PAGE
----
Things to Ponder...

Updated: Sep 22

No Picture of Snapping Turtle?

Over this past week, I read about a very large snapping turtle that was washed onto the shore in Northern Wisconsin. Being from the Midwest and sometimes swimming in inland lakes, the title piqued my interest. As I finished the article, I realized the article didn't include a picture. If the headline includes a very unique event that occurred, it's probably a good idea to include a picture. Having seen snapping turtles in the wild, I have a pretty good idea of what a large snapping turtle may look like so a picture would have helped to complete the article. Even if they described the actual size would be more beneficial in lieu of not including an image to this story. As they say, a picture tells a thousand words.



Distinguish between Germany and Nazi Germany

I sometimes notice that some writers and article commentators confuse Nazi Germany with today's Germany. This may occur when talking about the start of WWII and the aftermath. Germany or Deutschland would be two terms used today to describe the present country in Central Europe. When you use 'Germany' to talk about the time around WWII, you're not describing the right term in your description. In this sense, you should use the term 'Nazi Germany' and not 'Germany.' Nazi Germany was defeated over 77 years ago, so using the correct terms could help clarify what you're trying to say. Present-day Germany is nothing like Nazi Germany. A different flag, military, mentality, national anthem, political system, and economic system. Just to be clear, former Nazi Germany and today's Germany are on opposite sides of the political spectrum.



Distinguish between the terms Reactive and Reactionary

Many people don't correctly differentiate between the terms reactive and reactionary. Often, when someone is trying to describe a reaction to a situation, they may say 'reactionary.' The correct term would be reactive (Acting in response to a situation rather than creating or controlling it.) Reactionary is typically used in political thought, describing someone who opposites reform or social liberation ( A person or a set of views) opposing political or social liberalization or reform.) In other words, some think these terms could be used interchangeably because they are spelled similarly but again have two strictly different definitions.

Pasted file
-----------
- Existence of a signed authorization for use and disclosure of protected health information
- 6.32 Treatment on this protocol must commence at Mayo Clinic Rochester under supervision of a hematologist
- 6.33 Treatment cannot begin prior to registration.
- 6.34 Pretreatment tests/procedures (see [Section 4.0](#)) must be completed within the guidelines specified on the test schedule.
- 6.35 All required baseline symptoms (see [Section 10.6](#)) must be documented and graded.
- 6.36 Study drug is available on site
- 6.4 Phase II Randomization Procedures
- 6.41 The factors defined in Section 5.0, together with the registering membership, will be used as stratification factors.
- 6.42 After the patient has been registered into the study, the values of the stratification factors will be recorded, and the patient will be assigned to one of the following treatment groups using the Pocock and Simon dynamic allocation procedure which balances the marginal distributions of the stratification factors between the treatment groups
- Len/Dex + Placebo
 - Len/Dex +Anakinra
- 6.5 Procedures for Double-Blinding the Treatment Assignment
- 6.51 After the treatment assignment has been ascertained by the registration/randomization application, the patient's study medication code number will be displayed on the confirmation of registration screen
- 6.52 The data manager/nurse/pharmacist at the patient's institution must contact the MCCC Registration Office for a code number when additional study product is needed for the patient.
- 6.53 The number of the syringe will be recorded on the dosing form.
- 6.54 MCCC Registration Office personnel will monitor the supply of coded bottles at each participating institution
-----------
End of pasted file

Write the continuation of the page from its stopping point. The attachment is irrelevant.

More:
Distinguish Between Farther and Further

Many English speakers tend to use farther and further interchangeably. Unlike reactive and reactionary, the terms have similar meanings. Not to be picky, but farther is used when being literal and discussing physical distance as in "She ran farther down the road." On the other hand, further is used when discussing symbolic distance as in "We needed to discuss it further, but we ran out of time."


In addition, further can be used as a very verb, you can "further a project" but you can't farther a project because farther doesn't have a verb sense.


Manhunt and never a woman hunt, wonder why?

When law enforcement authorities are looking for a particular person, they typically use the term 'manhunt' to describe what's occurring. However, you'll never hear a 'woman hunt' and I wonder why? Is this noun not used for serious crimes because the majority of serious illegal offenses are typically only created by males? Perhaps if the authorities are searching for a woman, then it becomes a 'person hunt' instead.


Manhole Cover Only?

Why do you refer to that round object on some roads and streets as a 'Manhole Cover?' Is it because women don't exactly work in this area of our town's infrastructure? It just occurred to me that this term may be construed by some as sexist. One community, the city of Berkeley, California, objected to this term and changed it to a gender-neutral term. I wouldn't recommend changing the name, however, it's interesting how many English speakers say that term and do not realize it's gender-specific (manhole).


All of a Sudden (5 syllables)

What I hear too often on podcasts is 'All of a Sudden' in place of 'Suddenly.' I don't get it, both mean very soon but the latter is 3 syllables and the former is 5. However, why do we hear 'All of a Sudden' more often even though it's 2 more syllables to say?











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